Considering the vast amount of work required to accurately measure and outline property boundaries, pricing should not be the sole factor when choosing a land surveyor. It is important to talk about timelines and extra work contingencies with any potential surveyor before the project begins.

Depending on the type of survey, it may be necessary to bring in additional experts to perform fieldwork or research. This can increase the cost of the survey significantly.

Insurance is a crucial part of any business. It helps protect professionals from financial ruin when the unexpected happens. For example, if an uninsured surveyor accidentally makes a mistake that affects a client, they could be sued. However, insured surveyors know that mistakes are inevitable and don’t use them as a reason to charge more for their services.

Additionally, commercial auto insurance is a must for any surveying firm that utilizes company cars to transport employees to job sites. For instance, if one of your employees backs into a yellow van while traveling to a surveying site across town and causes damage, your commercial auto policy will provide financial protection.

5. Fees

The type of survey you require will dictate your budget. Look for a company with clear and transparent pricing. Find out if they have any hidden fees and how much they cost for things such as travel time, obtaining records, or meeting with experts to resolve complicated issues.

If you own a property, you need to know exactly what’s yours and what’s not. A property survey defines boundaries in an official, legal capacity and helps you avoid costly encroachments. It also gives you peace of mind, knowing that your real estate is properly defined and recorded.

Land surveying is an incredibly important service for both homeowners and developers. It’s crucial for construction or renovation projects, as well as resolving disputes over property lines. It’s even required for lenders’ title insurance policies. Moreover, the results of a property survey are permanent and can’t be changed – which is why it’s so important to choose the right surveyor to perform the work. Be sure to ask potential surveyors about their experience and how long they’ve been in business.

6. Referrals

If you are looking to build a structure on your property, or you are planning to purchase land, then you need a surveyor’s help. A property survey is a crucial step in determining your legal boundaries and avoiding disputes with neighbors later on.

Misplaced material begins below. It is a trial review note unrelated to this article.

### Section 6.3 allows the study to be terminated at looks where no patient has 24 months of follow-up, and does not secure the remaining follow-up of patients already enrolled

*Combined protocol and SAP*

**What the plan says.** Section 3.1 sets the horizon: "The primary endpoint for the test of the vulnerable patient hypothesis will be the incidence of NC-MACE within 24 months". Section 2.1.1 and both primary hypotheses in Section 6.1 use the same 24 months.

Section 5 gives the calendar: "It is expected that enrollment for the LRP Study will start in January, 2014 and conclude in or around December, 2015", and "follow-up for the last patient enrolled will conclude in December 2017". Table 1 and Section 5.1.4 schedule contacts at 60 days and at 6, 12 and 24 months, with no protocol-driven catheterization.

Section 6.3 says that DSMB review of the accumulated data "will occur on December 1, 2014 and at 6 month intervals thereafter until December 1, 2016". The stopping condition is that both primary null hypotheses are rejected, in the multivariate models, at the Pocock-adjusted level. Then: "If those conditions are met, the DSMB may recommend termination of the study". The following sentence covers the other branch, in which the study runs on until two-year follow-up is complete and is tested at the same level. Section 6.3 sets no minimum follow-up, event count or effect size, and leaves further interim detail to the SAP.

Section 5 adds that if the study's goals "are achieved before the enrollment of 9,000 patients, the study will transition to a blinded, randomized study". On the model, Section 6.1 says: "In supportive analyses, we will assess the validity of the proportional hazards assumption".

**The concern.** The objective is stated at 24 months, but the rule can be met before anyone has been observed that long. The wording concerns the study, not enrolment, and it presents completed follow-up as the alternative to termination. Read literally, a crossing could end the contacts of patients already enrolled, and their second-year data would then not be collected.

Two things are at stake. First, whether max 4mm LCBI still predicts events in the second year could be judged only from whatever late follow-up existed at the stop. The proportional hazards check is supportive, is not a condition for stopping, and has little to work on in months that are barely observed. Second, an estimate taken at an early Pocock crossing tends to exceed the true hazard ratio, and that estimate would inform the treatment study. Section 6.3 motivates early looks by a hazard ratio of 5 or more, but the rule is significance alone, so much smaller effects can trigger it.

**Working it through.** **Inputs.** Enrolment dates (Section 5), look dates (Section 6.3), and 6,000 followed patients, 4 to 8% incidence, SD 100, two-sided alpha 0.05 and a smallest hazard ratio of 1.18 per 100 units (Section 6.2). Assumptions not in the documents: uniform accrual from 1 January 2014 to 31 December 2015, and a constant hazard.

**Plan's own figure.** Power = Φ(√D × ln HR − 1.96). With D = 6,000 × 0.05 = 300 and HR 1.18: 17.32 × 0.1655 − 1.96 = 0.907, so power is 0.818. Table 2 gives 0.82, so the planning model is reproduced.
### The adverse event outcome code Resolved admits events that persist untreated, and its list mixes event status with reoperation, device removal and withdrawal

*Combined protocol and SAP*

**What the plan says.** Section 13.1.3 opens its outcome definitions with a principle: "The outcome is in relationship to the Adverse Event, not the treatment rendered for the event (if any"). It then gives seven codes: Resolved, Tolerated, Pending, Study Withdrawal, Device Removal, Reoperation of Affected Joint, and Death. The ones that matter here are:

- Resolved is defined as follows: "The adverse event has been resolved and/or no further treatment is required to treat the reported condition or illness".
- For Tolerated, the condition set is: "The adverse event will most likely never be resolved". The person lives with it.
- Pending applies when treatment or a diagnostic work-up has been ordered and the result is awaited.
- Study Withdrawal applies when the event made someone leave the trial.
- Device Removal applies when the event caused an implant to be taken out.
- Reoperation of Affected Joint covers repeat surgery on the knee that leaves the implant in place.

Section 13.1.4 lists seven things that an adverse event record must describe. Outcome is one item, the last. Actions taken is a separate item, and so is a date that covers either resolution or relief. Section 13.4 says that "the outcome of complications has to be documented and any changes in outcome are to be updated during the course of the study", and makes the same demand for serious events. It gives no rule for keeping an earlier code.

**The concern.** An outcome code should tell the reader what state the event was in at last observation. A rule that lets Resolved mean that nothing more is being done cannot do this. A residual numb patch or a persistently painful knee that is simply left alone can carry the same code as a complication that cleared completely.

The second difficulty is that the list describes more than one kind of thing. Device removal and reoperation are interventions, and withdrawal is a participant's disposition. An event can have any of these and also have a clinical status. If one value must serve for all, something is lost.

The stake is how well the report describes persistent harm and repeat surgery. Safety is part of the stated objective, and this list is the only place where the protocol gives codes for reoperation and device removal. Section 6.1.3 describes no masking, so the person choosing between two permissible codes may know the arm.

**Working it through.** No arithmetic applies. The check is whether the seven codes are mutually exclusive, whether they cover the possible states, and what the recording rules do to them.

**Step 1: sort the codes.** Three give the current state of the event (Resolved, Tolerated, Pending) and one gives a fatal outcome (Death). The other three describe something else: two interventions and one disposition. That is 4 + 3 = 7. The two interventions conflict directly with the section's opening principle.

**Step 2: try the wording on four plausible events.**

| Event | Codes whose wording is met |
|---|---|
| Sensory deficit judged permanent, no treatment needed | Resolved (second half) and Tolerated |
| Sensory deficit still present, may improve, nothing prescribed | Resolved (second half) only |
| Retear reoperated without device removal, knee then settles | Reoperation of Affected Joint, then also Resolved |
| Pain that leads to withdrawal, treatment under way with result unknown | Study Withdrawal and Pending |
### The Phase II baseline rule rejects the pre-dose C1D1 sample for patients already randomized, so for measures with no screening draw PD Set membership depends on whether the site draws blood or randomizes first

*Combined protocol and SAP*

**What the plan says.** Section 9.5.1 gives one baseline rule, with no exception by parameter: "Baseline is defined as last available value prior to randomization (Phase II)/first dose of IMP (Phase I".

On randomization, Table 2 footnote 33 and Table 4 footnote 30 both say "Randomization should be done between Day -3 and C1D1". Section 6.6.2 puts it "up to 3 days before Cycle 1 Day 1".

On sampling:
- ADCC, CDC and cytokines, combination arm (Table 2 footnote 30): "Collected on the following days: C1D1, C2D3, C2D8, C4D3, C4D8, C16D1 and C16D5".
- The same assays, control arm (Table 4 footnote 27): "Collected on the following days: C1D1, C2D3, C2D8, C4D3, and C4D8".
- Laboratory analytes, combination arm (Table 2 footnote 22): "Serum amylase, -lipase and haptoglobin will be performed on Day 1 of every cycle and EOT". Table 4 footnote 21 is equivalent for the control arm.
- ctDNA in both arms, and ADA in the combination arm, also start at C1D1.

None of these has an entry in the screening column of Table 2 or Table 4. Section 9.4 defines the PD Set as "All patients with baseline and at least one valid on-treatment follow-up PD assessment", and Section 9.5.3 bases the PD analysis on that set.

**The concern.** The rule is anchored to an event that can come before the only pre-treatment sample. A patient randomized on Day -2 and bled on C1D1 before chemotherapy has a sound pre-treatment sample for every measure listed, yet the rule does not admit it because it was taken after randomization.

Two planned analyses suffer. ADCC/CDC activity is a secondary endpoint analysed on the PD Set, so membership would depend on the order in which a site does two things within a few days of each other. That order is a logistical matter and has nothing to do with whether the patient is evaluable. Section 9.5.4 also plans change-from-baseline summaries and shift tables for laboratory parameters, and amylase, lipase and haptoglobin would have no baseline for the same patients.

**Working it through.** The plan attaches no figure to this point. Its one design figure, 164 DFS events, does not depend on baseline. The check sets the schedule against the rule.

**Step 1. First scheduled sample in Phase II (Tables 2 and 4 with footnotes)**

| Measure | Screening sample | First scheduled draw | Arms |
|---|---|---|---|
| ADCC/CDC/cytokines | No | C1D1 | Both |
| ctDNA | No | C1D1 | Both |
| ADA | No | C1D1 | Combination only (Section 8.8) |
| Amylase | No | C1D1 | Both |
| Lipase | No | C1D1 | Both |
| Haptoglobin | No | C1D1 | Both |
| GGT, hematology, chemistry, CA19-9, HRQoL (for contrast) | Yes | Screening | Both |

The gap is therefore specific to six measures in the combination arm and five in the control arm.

To avoid a costly miscommunication, it is important that the surveyor you choose communicates openly and promptly with you about any potential delays or challenges that may arise. This will allow you to work around them and stay on schedule for the project.

It’s also worth asking how long they typically take to produce a survey. This will give you a good idea of how long it could be before your project begins, and whether their current workload might impact the delivery of your survey.

7. Training

When hiring a surveying firm, it’s important to understand your specific survey needs and to compare quotes. Be sure that each proposal includes all of the surveys you need for your project. This will help you save time and money by avoiding unnecessary or duplicate work.

It’s also a good idea to ask potential surveyors how long they expect their projects to take. This can vary based on the size of the project, the quality of the information available, weather conditions and other variables. Asking about their estimated timeline will allow you to determine if they are a good fit for your project.

Property surveys are a necessity for many homeowners, especially when purchasing real estate. They help define boundaries and can prevent costly fence or building encroachments. Having a professional perform these surveys is typically much cheaper than resolving property line disputes through litigation. Additionally, floodplain surveys are a common requirement for mortgage loan companies and can help home buyers avoid flooding issues. These types of surveys are typically performed by trained land surveyors who use their skills, education and specialized field equipment to create legally binding property surveys.